[5] In this paper the edge effects are studied for tapered-slot elements in a triangular grid by comparing a finite array with an infinite array with a finite excitation. To analyze the antenna correctly, dielectric and lossy materials must be included in the numerical model. It is difficult to analyze these elements using the method of moments and therefore the methods based on characteristic currents are not directly applicable. To compute the S parameters for the infinite array and the finite array, finite difference time domain (FDTD) codes furnished with periodic boundaries are used. The Fourier expansion method has previously been shown to be accurate for computing coupling coefficients of linear tapered-slot arrays [*Wang et al.*, 2008] using a finite element method solver.

[6] To simplify the problem the array is finite in only one direction, a model that is useful in three respects. The edge effect is isolated, since the studied elements are only affected by two edges, the computational domain for the finite array is decreased, and the required number of phase shifts to compute the coupling coefficients for the infinite array is reduced.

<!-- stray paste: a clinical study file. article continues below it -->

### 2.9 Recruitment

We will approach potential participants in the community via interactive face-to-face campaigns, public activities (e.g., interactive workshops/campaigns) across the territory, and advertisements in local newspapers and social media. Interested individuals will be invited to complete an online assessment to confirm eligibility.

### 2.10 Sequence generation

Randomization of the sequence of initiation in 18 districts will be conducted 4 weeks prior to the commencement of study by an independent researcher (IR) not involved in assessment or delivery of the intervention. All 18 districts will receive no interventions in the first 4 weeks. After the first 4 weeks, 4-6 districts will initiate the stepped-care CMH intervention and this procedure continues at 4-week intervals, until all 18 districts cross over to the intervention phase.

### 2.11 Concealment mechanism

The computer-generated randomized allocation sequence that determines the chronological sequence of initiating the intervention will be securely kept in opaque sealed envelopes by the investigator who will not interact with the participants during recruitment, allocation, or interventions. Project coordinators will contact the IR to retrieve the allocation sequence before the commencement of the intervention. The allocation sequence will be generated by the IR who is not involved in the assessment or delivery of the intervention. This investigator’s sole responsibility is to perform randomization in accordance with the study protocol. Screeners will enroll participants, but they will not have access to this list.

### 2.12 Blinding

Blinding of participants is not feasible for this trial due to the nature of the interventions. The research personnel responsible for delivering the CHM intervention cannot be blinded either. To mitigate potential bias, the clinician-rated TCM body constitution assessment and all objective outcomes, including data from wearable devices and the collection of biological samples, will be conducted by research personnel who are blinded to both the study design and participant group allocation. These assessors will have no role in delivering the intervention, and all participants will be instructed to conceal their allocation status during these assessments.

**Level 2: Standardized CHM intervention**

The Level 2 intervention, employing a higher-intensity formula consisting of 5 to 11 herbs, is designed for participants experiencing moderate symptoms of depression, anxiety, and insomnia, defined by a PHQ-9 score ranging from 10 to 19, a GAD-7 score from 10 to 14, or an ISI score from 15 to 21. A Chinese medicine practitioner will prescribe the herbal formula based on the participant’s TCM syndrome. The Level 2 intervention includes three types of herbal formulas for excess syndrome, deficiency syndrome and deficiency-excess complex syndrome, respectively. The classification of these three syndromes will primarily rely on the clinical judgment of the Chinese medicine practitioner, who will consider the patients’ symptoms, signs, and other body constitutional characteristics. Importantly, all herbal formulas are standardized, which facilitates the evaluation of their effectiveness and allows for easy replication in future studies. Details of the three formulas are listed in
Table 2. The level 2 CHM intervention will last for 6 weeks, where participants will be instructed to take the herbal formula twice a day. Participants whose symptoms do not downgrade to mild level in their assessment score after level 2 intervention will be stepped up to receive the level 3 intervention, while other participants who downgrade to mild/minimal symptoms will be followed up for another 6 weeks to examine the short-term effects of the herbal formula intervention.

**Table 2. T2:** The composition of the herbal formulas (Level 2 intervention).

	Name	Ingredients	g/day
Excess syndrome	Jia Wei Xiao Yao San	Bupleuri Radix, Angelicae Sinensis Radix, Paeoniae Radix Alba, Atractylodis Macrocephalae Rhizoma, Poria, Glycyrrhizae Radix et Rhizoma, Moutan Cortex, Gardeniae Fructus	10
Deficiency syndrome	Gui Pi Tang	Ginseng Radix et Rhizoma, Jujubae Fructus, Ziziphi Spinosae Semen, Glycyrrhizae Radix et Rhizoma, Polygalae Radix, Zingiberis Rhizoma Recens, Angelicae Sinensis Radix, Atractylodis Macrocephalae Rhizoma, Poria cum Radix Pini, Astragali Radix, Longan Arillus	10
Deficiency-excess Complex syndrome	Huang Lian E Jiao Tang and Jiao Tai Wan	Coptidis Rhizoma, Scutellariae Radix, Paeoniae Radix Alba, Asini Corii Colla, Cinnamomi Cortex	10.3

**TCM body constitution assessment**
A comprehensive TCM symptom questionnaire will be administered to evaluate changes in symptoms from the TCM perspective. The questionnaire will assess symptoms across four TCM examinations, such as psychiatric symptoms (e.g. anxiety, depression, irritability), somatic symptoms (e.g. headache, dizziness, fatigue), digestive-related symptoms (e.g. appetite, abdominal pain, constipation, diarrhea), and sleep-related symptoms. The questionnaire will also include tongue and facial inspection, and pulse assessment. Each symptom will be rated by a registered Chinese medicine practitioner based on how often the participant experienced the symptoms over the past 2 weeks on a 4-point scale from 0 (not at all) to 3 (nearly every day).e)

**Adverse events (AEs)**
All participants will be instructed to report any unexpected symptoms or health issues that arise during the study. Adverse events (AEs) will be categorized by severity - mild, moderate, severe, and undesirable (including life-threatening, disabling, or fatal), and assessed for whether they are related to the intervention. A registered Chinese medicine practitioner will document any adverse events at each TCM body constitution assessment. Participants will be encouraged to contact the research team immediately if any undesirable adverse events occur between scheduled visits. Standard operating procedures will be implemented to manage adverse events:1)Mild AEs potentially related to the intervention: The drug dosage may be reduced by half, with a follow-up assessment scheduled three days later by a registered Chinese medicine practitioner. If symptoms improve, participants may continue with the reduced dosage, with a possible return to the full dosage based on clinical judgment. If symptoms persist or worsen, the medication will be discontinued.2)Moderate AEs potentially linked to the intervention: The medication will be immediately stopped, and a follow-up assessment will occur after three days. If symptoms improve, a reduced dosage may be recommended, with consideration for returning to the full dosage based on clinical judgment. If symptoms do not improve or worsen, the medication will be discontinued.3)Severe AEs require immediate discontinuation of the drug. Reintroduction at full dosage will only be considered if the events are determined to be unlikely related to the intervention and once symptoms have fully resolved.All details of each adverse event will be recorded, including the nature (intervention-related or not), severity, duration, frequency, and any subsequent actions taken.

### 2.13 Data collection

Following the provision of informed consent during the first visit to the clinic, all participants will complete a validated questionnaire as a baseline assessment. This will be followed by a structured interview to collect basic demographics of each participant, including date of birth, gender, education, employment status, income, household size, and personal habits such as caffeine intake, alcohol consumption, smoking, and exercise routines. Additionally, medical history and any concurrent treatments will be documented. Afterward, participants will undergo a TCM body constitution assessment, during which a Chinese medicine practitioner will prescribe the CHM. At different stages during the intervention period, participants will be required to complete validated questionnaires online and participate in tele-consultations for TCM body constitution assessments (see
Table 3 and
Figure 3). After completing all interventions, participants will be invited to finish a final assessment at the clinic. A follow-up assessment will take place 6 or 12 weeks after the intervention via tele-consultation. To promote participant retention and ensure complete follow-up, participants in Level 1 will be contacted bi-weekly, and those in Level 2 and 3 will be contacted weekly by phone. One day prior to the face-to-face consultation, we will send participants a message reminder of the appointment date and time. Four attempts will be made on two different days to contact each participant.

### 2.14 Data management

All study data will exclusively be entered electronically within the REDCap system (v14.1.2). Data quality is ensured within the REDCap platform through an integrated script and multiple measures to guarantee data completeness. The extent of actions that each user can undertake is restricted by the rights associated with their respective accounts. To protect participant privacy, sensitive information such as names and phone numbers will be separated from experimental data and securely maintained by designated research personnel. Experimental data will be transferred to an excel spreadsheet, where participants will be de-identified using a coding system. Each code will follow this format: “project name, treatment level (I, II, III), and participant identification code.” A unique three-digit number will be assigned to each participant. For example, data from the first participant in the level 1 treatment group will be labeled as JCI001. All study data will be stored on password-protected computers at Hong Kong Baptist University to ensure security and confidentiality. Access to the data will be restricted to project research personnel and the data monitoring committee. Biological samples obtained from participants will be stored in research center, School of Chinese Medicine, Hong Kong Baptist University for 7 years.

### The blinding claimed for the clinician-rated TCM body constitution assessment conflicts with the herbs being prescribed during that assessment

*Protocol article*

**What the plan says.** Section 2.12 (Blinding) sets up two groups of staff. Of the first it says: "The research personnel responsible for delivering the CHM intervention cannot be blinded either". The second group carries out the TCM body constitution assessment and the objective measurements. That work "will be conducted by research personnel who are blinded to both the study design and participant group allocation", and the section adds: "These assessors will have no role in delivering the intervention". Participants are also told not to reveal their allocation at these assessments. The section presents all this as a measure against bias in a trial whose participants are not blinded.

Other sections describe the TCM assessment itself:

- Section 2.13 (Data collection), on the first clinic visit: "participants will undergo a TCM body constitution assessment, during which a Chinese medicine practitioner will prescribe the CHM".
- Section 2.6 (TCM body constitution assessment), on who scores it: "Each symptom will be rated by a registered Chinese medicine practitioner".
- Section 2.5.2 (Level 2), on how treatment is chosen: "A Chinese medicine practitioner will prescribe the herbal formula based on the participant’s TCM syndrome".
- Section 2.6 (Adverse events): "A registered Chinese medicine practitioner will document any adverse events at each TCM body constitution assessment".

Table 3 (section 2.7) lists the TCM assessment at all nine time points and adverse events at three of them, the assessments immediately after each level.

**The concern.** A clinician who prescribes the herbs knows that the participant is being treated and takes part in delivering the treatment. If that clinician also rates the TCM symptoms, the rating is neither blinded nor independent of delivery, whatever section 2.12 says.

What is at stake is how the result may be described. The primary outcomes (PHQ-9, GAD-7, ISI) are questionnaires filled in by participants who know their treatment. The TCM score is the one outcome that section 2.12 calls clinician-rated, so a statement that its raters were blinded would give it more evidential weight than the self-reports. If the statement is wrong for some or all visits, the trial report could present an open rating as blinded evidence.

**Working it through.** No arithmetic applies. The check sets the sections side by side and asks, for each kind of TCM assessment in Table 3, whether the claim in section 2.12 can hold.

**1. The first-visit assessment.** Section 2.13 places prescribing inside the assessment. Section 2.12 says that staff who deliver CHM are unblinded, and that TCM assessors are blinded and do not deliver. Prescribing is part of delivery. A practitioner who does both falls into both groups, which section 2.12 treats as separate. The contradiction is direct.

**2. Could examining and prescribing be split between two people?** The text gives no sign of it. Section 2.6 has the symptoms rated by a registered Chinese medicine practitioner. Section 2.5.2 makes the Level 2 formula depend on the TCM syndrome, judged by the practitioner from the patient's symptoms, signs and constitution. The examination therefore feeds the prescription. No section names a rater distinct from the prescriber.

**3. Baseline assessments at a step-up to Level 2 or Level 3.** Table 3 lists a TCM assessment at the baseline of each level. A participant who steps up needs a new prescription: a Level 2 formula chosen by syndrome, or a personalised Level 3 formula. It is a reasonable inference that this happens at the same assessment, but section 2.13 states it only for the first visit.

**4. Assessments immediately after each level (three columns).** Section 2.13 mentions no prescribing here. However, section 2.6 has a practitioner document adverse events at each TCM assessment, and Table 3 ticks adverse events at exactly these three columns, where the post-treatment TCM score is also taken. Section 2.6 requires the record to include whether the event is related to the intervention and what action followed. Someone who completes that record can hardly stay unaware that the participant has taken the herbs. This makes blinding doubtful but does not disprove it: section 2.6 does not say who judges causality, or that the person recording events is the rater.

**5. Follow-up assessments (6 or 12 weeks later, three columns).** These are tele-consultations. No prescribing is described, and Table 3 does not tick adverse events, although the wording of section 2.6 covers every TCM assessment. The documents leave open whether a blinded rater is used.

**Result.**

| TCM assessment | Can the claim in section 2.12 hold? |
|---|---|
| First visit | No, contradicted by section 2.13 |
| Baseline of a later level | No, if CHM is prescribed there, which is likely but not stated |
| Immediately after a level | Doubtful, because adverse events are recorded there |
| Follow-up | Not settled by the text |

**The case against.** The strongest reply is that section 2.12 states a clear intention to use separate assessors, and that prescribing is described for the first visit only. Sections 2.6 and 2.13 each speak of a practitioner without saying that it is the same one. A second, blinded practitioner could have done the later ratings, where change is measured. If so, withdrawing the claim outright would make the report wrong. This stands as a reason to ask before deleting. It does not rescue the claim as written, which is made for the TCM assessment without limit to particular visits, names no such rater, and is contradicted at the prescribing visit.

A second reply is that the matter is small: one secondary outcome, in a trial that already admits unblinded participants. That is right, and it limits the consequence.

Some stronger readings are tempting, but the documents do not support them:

[7] The results for the finite edge models are used to describe the dominant edge effect in the finite array. The difference between the infinite array and a finite array active reflection coefficient is shown to be caused by the truncation of the excitation. This model of the edge effect is different from previously published results [*Neto et al.*, 2000; *Craeye et al.*, 2004], since it is based on a different approach and studies the frequency dependence of the dominant edge effect.

[8] The paper has been organized as follows. In section 2, the method used to calculate the S parameters for the infinite array is presented. In section 3, the element studied in the paper is presented. In section 4, the S parameters computed using infinite array data and finite array data are compared. In section 5, the S parameters are used to compute active reflection coefficients for the infinite and the finite array, and a method combining the two results is also evaluated. The combined results are used to analyze the perturbations caused by an edge in the array. A summary is given in section 6.